Next month I hope to bring you an update from my graphic novel project (yes, it has officially become a project!), but in the meantime, I thought I might talk for a bit about the great characters of literature . . . and Star Wars. Half kidding.
I read a fantastic article at Slate that argued that Han Solo, the reckless heartthrob who melted hearts across the galaxy, was actually a doofus. It’s a wonderfully fun read, and I highly recommend it.
But the piece is also useful for your classroom. Most notably, it’s a real-world, colorful version of a paper I’m almost certain your kids are writing: the character analysis essay. It’s a chore we’ve tasked students with for decades, and with good reason. But be honest—have you ever handed them a published version of that same classroom staple? Here’s one in living color—and timely and relevant to their pop-culture interests to boot.
Characters—They’re Just Like Us! (Complicated!)
Equally interesting are the article’s assertions about a popular figure. I’m not sure I buy all of the writer’s arguments. But note how effectively she supports every assertion with dialogue and other evidence right from the text (in this case a film). It’s like she’s writing a model analysis paper or informative essay. Imagine that—our classroom skills at work in the real world, being read by tens of thousands. And for pleasure, no less!
But here’s what is really worth noting. The piece recognizes something that I don’t think we help kids to wrestle with enough: the inherent complexity of a well written character.
Challenging a Challenging Text
My students just finished The Crucible, and their fury at Abigail for the unjust hanging of 19 innocent people is still burning at their insides. As well it should be. But I posed a question to them that they largely rejected: Isn’t Abby sympathetic in some ways?
John Proctor had an affair with her, even though she’s an innocent teenage girl, in a society where such people are already powerless. Proctor is largely portrayed as the hero of the play, but his sins (which he does admit) are perhaps worse than even he is prepared to acknowledge.
I think we might improve our students’ analytical abilities if we helped them to recognize something: the binary protagonist-antagonist structure, which they learned so long ago, is almost non-existent in actual literature—or film, or any other storytelling medium.
Granted, students should be analyzing all sorts of things beyond literature. But this false dichotomy tends to be a trap we fall into every time we read a work of fiction. We embrace questions like “Was Gatsby really great?” or “Were Romeo and Juliet’s deaths inevitable because of their families’ ongoing feud?”
The problem here is that the first question invites a watered-down perception of Gatsby—it can have no right answer, because he isn’t reducible to that single, misleading adjective in the book’s title. He’s a bootlegger and rather shallow in his desires, but he’s also a man of enormous will and work ethic and, of course, hope. And the second question excuses Romeo and Juliet entirely. What we perhaps should ask about them is whether they might both have survived if either of them had been mature enough to have patience. Their love was noble and beautiful, but my goodness, if I simply HAD to have everything in my life the way I wanted it to be for all eternity within a fortnight, I might wind up dead in a church basement too.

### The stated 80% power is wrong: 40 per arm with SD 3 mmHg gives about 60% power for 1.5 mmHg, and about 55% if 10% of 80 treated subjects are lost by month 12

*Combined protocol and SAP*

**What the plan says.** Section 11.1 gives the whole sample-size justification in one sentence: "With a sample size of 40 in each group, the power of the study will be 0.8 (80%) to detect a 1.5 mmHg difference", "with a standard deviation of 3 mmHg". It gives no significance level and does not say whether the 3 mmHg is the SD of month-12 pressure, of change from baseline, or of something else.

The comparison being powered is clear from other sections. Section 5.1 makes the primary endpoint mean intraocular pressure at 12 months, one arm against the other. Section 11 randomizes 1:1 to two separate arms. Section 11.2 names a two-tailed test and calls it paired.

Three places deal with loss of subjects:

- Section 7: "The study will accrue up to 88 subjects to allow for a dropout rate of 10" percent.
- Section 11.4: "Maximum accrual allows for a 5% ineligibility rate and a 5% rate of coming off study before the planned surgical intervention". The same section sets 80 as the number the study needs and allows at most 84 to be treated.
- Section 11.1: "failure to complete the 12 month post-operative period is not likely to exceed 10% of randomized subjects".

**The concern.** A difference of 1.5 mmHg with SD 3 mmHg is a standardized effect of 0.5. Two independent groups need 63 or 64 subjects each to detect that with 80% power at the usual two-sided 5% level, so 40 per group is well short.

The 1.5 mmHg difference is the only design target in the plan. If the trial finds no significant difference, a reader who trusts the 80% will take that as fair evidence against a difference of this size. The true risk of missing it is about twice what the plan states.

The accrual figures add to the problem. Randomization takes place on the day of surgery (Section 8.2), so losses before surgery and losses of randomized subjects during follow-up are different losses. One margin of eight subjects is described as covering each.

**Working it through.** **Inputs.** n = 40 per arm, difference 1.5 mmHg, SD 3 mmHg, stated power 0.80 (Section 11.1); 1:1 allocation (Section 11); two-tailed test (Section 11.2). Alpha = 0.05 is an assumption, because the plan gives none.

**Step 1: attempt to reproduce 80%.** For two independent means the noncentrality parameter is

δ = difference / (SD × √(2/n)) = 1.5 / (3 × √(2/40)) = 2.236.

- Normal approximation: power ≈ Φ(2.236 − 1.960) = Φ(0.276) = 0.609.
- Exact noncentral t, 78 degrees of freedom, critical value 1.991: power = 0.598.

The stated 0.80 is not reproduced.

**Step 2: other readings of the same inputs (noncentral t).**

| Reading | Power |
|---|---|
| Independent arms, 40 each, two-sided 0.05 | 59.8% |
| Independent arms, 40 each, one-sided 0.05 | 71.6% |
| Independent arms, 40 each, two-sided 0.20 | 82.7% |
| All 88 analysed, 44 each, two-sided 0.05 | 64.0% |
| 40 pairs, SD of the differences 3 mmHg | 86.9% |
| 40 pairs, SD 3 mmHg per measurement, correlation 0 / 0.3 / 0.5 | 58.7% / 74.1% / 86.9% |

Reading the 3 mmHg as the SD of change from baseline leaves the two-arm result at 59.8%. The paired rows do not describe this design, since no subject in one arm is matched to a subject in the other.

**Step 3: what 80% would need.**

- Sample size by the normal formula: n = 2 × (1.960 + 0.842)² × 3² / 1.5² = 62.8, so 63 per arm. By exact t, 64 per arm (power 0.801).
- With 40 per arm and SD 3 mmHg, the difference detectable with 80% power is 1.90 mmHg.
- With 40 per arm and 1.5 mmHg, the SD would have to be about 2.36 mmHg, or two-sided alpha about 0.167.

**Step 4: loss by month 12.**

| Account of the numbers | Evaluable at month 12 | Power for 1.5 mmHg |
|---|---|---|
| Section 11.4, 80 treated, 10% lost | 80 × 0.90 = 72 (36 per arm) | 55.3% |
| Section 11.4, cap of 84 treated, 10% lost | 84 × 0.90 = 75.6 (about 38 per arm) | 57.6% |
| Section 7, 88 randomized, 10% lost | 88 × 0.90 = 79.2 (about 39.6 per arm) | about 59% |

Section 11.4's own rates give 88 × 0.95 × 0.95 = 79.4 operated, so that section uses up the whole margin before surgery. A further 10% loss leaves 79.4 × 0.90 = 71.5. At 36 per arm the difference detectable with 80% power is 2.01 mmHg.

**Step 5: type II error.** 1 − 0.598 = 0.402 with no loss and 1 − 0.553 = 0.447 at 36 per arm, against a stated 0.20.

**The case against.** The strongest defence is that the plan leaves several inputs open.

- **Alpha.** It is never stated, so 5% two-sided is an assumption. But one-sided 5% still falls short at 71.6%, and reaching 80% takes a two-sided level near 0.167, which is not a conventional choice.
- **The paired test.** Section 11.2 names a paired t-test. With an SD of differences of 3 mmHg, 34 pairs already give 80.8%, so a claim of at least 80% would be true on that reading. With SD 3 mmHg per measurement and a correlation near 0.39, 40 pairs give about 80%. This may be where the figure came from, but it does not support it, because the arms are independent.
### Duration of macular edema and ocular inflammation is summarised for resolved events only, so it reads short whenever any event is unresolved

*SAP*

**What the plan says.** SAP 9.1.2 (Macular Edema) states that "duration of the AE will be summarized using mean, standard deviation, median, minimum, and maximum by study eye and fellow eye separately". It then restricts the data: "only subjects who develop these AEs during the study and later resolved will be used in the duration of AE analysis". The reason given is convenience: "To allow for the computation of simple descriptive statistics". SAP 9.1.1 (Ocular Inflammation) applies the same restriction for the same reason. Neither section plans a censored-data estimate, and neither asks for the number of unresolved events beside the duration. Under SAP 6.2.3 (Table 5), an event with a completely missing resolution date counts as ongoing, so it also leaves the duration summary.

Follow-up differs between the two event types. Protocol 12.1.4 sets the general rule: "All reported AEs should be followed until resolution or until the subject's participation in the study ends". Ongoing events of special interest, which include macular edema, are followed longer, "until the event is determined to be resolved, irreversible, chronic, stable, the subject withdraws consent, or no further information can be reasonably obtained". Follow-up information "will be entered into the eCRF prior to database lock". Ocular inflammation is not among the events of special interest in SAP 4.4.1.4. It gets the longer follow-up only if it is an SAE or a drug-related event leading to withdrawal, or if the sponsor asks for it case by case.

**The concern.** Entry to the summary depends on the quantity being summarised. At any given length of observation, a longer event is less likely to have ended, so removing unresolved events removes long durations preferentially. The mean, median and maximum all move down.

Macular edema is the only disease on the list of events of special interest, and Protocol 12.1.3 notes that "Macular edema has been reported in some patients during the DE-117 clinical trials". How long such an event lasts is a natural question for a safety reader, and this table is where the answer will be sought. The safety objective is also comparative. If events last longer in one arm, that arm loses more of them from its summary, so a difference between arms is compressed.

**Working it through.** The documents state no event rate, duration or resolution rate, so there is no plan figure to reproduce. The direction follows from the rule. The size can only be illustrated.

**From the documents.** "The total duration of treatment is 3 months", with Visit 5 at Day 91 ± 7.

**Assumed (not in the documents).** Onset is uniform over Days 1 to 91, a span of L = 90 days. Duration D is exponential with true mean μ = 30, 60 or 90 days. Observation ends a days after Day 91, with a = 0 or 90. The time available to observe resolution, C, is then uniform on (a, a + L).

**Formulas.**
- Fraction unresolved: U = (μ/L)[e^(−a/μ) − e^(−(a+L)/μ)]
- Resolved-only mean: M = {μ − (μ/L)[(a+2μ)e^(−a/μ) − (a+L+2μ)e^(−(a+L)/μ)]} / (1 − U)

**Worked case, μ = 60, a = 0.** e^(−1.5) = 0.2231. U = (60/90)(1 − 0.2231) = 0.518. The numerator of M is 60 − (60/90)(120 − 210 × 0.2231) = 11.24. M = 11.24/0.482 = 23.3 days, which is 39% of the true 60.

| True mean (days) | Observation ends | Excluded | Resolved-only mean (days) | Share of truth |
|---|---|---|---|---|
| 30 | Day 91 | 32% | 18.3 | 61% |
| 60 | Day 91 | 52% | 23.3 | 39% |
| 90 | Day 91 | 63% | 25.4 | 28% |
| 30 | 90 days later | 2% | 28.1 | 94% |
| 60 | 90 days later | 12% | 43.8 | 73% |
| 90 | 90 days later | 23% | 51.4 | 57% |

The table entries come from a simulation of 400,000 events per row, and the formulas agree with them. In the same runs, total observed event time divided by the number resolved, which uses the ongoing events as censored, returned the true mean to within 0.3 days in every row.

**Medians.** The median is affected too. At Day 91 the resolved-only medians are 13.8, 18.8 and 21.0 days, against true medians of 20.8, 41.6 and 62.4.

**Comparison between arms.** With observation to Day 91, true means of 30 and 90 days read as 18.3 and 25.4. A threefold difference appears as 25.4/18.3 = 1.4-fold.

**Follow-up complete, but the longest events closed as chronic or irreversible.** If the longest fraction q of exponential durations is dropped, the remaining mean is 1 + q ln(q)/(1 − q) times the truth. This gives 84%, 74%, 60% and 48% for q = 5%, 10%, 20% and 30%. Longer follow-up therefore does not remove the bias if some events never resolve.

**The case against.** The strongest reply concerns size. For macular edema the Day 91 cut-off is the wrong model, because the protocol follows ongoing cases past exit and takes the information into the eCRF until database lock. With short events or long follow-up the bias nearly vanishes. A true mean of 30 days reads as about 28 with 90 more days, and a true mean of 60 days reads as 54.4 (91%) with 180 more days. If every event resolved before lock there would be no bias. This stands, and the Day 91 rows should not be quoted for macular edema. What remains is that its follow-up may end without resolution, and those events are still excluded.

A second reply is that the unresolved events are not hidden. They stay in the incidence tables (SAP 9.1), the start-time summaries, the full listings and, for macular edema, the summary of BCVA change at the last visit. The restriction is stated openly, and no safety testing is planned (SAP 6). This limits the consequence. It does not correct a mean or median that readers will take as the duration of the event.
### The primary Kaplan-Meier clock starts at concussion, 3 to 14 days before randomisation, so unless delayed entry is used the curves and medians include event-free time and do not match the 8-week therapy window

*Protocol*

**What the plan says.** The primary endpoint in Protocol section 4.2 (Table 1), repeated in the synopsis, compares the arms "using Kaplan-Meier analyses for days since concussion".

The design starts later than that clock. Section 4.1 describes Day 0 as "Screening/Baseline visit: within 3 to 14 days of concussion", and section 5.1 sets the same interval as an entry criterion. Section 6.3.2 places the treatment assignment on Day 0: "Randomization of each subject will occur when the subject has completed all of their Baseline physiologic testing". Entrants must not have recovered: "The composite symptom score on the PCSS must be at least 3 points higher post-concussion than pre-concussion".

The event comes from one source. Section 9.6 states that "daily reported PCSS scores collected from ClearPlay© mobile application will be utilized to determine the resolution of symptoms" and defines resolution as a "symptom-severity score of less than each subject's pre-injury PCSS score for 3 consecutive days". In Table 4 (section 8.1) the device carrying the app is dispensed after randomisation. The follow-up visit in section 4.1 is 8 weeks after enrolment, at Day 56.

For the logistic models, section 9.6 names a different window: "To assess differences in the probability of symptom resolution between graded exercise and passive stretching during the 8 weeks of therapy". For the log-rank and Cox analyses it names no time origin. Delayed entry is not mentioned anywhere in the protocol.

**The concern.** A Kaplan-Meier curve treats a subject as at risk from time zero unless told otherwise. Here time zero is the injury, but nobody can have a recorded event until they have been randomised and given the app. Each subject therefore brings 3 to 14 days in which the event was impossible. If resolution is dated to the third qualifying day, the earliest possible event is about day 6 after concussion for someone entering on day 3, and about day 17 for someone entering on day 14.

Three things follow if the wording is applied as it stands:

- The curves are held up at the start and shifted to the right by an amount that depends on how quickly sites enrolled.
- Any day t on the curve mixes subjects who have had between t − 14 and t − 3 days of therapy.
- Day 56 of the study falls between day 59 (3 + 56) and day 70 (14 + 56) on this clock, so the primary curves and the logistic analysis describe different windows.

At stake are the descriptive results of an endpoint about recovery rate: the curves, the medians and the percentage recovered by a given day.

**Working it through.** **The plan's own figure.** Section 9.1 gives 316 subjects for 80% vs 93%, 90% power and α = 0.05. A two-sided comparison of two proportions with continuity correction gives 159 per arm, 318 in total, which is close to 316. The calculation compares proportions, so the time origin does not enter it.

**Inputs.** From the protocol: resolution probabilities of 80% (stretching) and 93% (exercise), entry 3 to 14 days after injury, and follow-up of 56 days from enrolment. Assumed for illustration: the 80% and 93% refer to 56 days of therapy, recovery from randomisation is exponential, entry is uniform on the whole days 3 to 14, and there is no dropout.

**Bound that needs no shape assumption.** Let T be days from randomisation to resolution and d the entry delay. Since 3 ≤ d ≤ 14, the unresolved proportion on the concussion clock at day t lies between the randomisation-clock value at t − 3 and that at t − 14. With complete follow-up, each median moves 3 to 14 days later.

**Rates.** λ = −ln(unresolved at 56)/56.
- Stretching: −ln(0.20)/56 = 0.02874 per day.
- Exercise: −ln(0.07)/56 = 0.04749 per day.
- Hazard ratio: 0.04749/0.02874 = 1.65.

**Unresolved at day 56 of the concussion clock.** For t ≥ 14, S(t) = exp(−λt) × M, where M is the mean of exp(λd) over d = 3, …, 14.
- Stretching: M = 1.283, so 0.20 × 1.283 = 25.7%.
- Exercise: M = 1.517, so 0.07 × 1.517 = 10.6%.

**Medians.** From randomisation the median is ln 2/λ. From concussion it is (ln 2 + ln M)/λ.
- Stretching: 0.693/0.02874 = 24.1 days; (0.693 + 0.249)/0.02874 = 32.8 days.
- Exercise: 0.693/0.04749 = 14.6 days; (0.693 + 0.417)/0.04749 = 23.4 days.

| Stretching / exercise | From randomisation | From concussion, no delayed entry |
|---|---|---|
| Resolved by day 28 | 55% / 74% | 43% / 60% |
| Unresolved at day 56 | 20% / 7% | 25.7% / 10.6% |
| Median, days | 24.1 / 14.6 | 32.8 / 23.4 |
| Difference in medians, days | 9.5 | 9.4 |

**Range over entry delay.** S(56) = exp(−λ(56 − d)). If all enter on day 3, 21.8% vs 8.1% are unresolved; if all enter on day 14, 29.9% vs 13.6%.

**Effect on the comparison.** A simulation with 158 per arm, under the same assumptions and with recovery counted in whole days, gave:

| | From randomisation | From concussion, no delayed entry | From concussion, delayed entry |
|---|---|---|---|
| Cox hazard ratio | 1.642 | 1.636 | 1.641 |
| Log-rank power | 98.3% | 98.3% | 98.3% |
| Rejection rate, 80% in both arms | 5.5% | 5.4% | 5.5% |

Recognizing a character’s complexity is a wonderful starting point for encouraging our students to practice a more important skill. That is, recognizing the inherent complexity of, well, everything. Wouldn’t they be better in almost every subject area if they recognized that a simple, reductive perspective about most subjects is insufficient for understanding it completely?
The idea feels obvious to us as adults, but the acts of reasoning and analytical thinking require a lot of practice—mostly in the area of overcoming our more immediate emotional or intuitive reactions to things. That’s where most of our students are—the phase of existence wherein everything is judged via the first emotion it evokes. Abigail never has a chance. Hamlet is annoying for his indecisiveness. And Han Solo is . . . old. Ew.
With practice, we can help them learn to interpret literature and life more thoroughly. But first we have to identify it as a skill to be practiced and mastered.
Michael Ziegler (@ZigThinks) is a Content Area Leader and teacher at Novi High School. This is his 15th year in the classroom. He teaches 11th Grade English and IB Theory of Knowledge. He also coaches JV Girls Soccer and has spent time as a Creative Writing Club sponsor, Poetry Slam team coach, AdvancEd Chair, and Boys JV Soccer Coach. He did his undergraduate work at the University of Michigan, majoring in English, and earned his Masters in Administration from Michigan State University.